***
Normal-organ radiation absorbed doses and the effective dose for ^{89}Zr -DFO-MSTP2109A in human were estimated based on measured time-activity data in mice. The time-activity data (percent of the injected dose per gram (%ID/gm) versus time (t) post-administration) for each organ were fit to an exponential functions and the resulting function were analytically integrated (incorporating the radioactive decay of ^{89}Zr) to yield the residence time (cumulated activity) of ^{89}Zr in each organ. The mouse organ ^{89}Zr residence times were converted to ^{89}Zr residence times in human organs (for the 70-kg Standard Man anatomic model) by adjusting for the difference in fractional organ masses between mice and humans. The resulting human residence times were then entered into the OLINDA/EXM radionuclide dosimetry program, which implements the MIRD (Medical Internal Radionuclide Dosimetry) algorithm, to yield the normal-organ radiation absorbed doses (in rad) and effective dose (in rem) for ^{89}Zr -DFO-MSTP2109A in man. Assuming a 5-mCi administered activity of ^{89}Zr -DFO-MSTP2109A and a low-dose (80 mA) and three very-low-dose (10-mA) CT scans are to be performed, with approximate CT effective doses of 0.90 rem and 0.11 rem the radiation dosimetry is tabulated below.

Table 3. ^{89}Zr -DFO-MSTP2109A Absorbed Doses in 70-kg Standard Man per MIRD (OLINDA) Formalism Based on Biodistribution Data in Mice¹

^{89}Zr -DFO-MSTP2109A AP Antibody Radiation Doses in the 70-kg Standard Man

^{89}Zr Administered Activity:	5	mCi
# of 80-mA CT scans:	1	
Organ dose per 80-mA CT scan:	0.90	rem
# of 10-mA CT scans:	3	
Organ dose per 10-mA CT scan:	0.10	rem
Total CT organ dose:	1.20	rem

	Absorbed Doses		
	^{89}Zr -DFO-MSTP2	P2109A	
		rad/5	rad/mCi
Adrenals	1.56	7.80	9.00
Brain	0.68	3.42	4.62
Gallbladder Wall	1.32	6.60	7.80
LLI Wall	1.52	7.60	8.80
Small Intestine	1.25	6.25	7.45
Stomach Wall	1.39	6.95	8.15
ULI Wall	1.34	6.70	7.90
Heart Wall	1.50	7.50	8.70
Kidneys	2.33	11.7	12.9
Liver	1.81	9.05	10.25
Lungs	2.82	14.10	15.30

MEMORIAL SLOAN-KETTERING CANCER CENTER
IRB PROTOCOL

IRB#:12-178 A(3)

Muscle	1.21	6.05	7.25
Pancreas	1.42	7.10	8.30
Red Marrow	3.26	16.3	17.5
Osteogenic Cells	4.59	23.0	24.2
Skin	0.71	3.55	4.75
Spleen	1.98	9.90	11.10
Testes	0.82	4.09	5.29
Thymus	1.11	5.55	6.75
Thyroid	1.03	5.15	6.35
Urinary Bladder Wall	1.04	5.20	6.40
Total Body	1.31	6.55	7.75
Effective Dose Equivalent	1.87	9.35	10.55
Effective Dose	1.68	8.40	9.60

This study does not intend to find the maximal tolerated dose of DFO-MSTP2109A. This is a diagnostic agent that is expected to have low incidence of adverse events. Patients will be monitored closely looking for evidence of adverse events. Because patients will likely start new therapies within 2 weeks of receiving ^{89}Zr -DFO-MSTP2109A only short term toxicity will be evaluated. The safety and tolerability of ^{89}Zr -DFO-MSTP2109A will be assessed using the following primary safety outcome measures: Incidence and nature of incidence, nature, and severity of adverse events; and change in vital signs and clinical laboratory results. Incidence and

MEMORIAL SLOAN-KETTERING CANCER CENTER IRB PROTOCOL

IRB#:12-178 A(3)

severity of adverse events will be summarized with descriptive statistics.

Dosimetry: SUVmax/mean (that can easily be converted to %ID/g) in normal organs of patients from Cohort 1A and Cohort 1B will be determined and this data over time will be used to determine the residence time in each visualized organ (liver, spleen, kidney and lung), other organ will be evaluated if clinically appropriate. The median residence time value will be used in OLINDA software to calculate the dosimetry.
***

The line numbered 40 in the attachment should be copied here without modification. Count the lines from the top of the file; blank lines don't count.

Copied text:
This study does not intend to find the maximal tolerated dose of DFO-MSTP2109A. This is a diagnostic agent that is expected to have low incidence of adverse events. Patients will be monitored closely looking for evidence of adverse events. Because patients will likely start new therapies within 2 weeks of receiving ^{89}Zr -DFO-MSTP2109A only short term toxicity will be evaluated. The safety and tolerability of ^{89}Zr -DFO-MSTP2109A will be assessed using the following primary safety outcome measures: Incidence and nature of incidence, nature, and severity of adverse events; and change in vital signs and clinical laboratory results. Incidence and